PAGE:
Consider, for example, our marked tendency to extrapolate from local observations to global predictions.  One of our brains' more brilliant abilities is in pattern recognition, and this served us well when the patterns we observed in our local environment encapsulated our world view.  Now, however, our local environment is the world, but we’re not equipped to manage this.  We still work on the basis of observed frequencies, and end up making illusory correlations on the strength of the tiny window on the world that we have access to.

Investors frequently suffer because of this, especially under conditions of great uncertainty.  Jennifer Whitson and Adam Galinsky have demonstrated this in Lacking Control Increases Illusory Pattern Recognition, showing that people create illusory correlations in order to find structure in markets, even when none exists:
“Illusory pattern recognition may not be entirely maladaptive … Although it is certainly preferable to accurately perceive one’s environment, illusory pattern recognition itself may at times be adaptive by allowing an individual to psychologically engage with rather than withdraw from their environment”.
Unreliable Memories

On top of this our memories are unreliable.  In fact it’s quite likely, as Baruch Fischoff has suggested, that memory is not designed to help us remember the past at all:
“The human memory system is not designed to accurately reconstruct the past (as is explicitly assumed by much of the research on memory which measures memory solely in terms of its ability to accurately remember past events), but rather the human memory system is designed to adapt to the future. This adaptation involves “making sense” of the past in order to better anticipate the future. This is clearly not a perfect system.”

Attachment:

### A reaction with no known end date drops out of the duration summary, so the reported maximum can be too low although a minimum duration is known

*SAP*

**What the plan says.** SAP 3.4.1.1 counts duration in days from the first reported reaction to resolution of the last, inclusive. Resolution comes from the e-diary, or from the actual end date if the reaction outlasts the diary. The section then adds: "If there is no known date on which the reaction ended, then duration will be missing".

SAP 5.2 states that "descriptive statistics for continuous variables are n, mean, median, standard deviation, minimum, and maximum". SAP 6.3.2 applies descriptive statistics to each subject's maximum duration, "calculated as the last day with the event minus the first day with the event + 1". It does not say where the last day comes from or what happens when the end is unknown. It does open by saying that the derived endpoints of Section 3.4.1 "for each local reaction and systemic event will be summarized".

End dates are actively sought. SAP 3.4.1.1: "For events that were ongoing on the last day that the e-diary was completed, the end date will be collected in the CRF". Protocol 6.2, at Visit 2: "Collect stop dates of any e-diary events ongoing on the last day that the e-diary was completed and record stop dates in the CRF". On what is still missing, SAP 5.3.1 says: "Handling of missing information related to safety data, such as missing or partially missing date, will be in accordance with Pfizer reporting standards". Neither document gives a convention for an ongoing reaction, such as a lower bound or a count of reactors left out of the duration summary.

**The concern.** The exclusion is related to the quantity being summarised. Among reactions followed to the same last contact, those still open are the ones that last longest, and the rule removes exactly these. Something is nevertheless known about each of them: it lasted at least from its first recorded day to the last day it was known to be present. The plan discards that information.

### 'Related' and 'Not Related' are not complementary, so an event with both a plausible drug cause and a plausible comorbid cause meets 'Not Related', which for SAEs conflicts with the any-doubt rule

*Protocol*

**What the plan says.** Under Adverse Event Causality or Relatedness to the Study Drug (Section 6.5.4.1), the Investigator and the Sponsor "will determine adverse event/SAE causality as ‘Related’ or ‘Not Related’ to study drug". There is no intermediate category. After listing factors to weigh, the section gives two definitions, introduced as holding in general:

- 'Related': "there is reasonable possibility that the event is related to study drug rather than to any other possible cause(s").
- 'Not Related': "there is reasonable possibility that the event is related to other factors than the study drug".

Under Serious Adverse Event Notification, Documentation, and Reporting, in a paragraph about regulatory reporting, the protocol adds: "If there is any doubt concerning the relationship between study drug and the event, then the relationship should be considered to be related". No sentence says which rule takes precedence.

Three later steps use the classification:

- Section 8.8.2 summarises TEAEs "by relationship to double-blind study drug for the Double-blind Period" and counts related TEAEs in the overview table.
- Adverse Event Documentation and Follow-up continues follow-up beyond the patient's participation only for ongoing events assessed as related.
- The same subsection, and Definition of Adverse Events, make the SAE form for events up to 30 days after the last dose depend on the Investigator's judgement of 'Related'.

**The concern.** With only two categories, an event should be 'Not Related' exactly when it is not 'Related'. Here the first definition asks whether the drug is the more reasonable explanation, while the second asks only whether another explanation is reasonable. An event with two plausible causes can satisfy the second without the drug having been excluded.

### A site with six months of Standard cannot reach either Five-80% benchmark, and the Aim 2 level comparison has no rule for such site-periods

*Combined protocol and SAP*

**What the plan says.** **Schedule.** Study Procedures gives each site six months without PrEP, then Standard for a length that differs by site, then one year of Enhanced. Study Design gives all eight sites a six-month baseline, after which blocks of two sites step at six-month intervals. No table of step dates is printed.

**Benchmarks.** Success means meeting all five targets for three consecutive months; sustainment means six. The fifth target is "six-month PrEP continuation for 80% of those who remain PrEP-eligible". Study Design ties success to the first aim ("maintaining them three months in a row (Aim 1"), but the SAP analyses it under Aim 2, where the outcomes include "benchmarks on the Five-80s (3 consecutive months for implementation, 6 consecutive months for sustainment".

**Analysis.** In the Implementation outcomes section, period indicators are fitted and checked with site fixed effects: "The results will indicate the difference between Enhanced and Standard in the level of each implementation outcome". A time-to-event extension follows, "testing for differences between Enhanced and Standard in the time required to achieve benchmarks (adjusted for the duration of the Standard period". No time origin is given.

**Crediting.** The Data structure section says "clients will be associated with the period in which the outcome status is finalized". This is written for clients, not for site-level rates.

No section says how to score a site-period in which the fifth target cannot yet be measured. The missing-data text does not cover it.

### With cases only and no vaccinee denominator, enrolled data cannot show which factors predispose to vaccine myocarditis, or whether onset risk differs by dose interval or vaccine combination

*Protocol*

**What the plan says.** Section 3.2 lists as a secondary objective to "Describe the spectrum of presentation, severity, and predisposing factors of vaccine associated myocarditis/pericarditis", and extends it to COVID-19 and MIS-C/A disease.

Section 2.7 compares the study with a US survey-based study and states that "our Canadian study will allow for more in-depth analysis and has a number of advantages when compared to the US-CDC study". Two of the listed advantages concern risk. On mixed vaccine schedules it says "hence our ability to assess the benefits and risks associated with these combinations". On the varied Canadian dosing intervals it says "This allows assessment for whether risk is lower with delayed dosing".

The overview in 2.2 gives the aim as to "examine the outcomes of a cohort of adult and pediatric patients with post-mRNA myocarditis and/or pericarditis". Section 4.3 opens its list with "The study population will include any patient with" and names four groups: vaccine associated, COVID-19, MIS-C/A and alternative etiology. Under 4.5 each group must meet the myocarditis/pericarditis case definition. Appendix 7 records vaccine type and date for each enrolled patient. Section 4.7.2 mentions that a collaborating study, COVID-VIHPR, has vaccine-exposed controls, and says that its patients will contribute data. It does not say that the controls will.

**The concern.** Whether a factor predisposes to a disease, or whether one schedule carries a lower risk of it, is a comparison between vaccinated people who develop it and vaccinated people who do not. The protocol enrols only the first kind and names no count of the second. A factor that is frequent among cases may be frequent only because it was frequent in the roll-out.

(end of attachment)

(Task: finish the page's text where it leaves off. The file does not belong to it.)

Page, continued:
If memory's main use is in modifying our future behavior then anything not useful in that regard is likely to be severely edited.  We certainly remember things that are especially salient to us – but they may not be the things we need to remember to learn the lessons required to become better investors.

And if memory is not reliable, and we can’t trust our observations, then we can’t trust the conclusions we draw from our experiences.  In investing, where everything is topsy-turvy anyway, this would suggest that we will only learn slowly, because we need to accumulate a lot of experience in order to filter out the spurious correlations from the not so spurious ones. 

Ignore the Environment

All of which makes it likely that some people will never learn, because they’ll develop pet ideas about how to invest which will be successful often enough to provide partial reinforcement of their ideas (see: B.F. Skinner's Stockmarket Slot Machines).  Only data can save us from this, and most people don’t even like to record how successful (or, more likely, how unsuccessful) they are, so what chance do they have of learning anything?

If we’re maladapted to the investing environment then probably the best thing we can do is not try to change ourselves, but instead try to change the environment.  In doing this we’ll need to severely limit our exposure to that environment and learn to ignore much of the spurious signals it generates.  Of which more anon.

For now eat more vegetables and less cookies because a long and healthy life is the best investment you’ll ever make: markets always go up in the long-run, we just need to make sure we live long enough to see it happen.

1 comment:

  1. you say - people can't change themselves, neither can change the environment - then what should average investor do to get rid of the bias?